Here is something to do while waiting for the inevitable release of Kanye West’s gospel rap album, Jesus Is King. Check out He’s on Time, the debut album by the mightily talented Harlem Gospel Travelers. Unlike Jesus Is King, He’s on Time is, in fact, on time. It is also well worth your time, whether you believe in Jesus or not, as these are soulful songs that aren’t afraid to rock out on occasion.
He’s on Time is an album with a backstory that reaches back to 2006. Radio personality Vy Higginsen felt that African American children were not being taught about the importance of gospel music as part of their musical heritage and to contemporary music in general. Higginsen opened a music education program, Gospel for Teens, in her family’s Harlem home to spread the gospel about gospel music to New York City-area students.
Gospel for Teens has become an NYC institution, gaining attention for its education and self-development programs on 60 Minutes and The New York Times. By 2013, Eli “Paperboy” Reed, a singer/songwriter and recording artist steeped in the history of R&B and gospel music, had learned about GFT and stopped by to visit Higginsen. Higginsen and Reed shared their mutual love of gospel quartet music, and Reed was soon teaching a class at GFT. The wheels were set in motion for the Harlem Gospel Travelers.
In his class, Reed focused on classic small gospel groups, including the Soul Stirrers, the Swan Silvertones, the Violinaires, and the Swanee Quintet. Students auditioned for Reed and Higginsen, and four were chosen to comprise the Harlem Gospel Travelers: Thomas Gatling, Asher Bethune, Stephen Pedley, and George Marage, all now between 19 and 22 years old.
Which brings us to He’s on Time. The album was produced by Reed, who also plays his signature rhythmic guitar style throughout. Reed is joined by an intimate group of musicians – Jake Leckie on bass, Aaron Frazer on drums, with group member Bethune playing tambourine – while Luke Waldron and Turner Messer add vocals to two songs.
Reed’s production style is both lo-fi and low-key, giving He’s on Time the feel of a great lost gospel record from somewhere back in the 20th century. At the same time, though, the record doesn’t feel self-consciously dated or “retro”. What it does feel like is a great set of gospel tunes, beautifully sung by the Travelers, who receive sympathetic musical backing that rightfully leaves the focus on the vocals, but that is exciting in and of itself. Threads of blues and soul are effortlessly threaded throughout the old school gospel sound of the album.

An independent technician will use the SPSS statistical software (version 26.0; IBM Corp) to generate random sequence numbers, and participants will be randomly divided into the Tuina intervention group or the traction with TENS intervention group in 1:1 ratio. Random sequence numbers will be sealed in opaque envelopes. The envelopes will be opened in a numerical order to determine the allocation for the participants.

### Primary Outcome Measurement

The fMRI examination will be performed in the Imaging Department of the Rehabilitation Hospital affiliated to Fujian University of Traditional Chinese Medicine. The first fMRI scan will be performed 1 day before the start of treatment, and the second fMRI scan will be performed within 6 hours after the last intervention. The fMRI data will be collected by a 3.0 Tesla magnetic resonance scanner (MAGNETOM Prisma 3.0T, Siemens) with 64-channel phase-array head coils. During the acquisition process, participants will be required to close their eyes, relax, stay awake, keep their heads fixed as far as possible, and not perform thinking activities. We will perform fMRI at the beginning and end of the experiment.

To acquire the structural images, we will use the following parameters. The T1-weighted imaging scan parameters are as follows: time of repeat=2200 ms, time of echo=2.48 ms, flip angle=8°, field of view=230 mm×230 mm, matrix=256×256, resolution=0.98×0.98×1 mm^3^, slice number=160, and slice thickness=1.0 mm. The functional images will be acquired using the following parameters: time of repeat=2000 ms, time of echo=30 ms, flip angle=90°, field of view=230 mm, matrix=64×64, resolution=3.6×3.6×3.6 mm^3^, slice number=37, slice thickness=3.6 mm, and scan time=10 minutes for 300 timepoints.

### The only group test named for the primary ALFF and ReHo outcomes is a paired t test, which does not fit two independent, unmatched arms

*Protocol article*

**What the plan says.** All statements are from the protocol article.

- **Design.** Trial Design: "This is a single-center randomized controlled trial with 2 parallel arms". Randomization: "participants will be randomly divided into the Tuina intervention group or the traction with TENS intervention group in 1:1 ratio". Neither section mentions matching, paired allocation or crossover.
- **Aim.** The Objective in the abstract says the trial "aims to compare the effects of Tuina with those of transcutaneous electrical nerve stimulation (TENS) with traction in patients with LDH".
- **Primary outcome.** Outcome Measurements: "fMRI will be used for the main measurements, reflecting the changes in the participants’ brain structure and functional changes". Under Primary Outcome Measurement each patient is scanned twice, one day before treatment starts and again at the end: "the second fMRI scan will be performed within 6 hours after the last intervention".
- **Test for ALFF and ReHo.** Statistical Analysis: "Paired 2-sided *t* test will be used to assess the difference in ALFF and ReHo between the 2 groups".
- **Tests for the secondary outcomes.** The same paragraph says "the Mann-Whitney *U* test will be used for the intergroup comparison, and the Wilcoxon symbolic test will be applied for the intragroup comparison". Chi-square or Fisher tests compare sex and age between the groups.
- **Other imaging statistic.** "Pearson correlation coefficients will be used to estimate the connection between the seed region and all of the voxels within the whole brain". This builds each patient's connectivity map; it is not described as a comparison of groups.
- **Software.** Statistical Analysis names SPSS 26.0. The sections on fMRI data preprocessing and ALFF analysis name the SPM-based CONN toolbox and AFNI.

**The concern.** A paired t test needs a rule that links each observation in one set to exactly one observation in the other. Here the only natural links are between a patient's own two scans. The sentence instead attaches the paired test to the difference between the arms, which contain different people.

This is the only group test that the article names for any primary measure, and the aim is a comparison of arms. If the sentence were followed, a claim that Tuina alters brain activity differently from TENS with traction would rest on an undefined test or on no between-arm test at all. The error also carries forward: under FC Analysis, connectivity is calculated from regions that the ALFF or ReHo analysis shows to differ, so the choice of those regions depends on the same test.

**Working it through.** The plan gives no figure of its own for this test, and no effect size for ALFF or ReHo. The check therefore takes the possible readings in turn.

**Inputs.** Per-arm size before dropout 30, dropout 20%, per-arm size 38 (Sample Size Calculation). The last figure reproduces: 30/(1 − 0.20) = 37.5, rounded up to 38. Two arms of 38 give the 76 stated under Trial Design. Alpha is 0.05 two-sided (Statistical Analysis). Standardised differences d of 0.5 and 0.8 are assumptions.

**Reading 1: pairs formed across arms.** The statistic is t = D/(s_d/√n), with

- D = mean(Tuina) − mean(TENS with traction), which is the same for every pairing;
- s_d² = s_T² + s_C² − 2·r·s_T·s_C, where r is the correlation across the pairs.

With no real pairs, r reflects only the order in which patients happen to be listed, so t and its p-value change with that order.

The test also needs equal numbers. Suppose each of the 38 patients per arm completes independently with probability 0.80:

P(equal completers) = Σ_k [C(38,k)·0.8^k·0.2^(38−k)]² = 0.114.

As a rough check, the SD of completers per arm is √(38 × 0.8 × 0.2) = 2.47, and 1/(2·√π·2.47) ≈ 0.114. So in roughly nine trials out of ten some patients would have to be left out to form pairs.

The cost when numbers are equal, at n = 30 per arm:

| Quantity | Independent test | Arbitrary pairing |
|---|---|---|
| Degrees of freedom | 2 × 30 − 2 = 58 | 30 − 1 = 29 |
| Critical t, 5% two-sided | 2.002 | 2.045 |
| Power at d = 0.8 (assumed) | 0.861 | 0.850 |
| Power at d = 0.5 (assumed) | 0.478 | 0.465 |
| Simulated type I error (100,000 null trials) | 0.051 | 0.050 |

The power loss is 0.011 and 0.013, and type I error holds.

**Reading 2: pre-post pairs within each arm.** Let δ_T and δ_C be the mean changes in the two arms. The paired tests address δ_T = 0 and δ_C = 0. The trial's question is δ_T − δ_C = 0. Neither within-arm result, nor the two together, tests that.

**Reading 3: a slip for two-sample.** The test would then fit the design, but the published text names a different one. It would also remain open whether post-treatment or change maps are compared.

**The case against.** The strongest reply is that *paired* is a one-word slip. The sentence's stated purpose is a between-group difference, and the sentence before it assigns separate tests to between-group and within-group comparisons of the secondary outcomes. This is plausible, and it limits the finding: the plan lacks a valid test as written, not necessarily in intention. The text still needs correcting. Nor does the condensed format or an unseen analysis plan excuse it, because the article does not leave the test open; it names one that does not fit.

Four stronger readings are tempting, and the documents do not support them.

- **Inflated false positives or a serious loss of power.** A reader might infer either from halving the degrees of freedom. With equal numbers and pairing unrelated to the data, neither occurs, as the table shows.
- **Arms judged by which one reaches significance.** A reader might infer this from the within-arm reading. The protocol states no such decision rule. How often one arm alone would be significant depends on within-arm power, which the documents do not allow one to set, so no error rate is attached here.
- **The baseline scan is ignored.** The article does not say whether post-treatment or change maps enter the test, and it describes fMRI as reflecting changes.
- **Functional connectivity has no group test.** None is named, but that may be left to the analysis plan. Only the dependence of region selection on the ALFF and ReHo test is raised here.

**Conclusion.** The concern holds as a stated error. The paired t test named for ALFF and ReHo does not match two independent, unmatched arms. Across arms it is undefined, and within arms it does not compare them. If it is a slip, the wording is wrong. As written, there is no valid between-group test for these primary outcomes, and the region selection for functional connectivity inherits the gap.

Each of the Travelers is given room to shine on He’s on Time. Tambourine-playing Asher Bethune sings “Shine on Me”, the oldest song on the record. Bethune prefaces his performance with a moving story of his grandmother singing “Shine on Me”, before launching into a performance that would surely make Grandmother proud.
George Marage contributes three distinctive leads that reveal a great vocal versatility. Marage is equally convincing on the bluesy “Motherless Child” as he is on title track rave-up, on which everybody involved is firing on all cylinders. Seriously, turn the volume way up on “He’s on Time”.
Stephen Pedley gets He’s on Time off to a fiery start with his lead on the opening track, “Oh Yes He Will”. Meanwhile, he also provides high harmony background vocals on the prettiest ballad on the album, “If You Can’t Make It Through a Storm”.
Finally, Thomas Gatling, the youngest member of the group, sings lead on several songs, including two of his compositions, the upbeat “Wash Me, Lord” and the gently questioning, “Am I Doing Enough?”. Gatling also wrote the dynamic title song, with lead vocals by Marage. All of Gatling’s songs fit nicely among the gospel classics to be found on He’s on Time.
Ultimately, each listener will bring their own experience and philosophy to the messages imparted on He’s on Time. But whether you’re listening from a more spiritual or a more secular perspective – or from somewhere in between – it’s difficult to deny the talent of the Harlem Gospel Travelers and the musical transcendence of He’s on Time.
On time, indeed.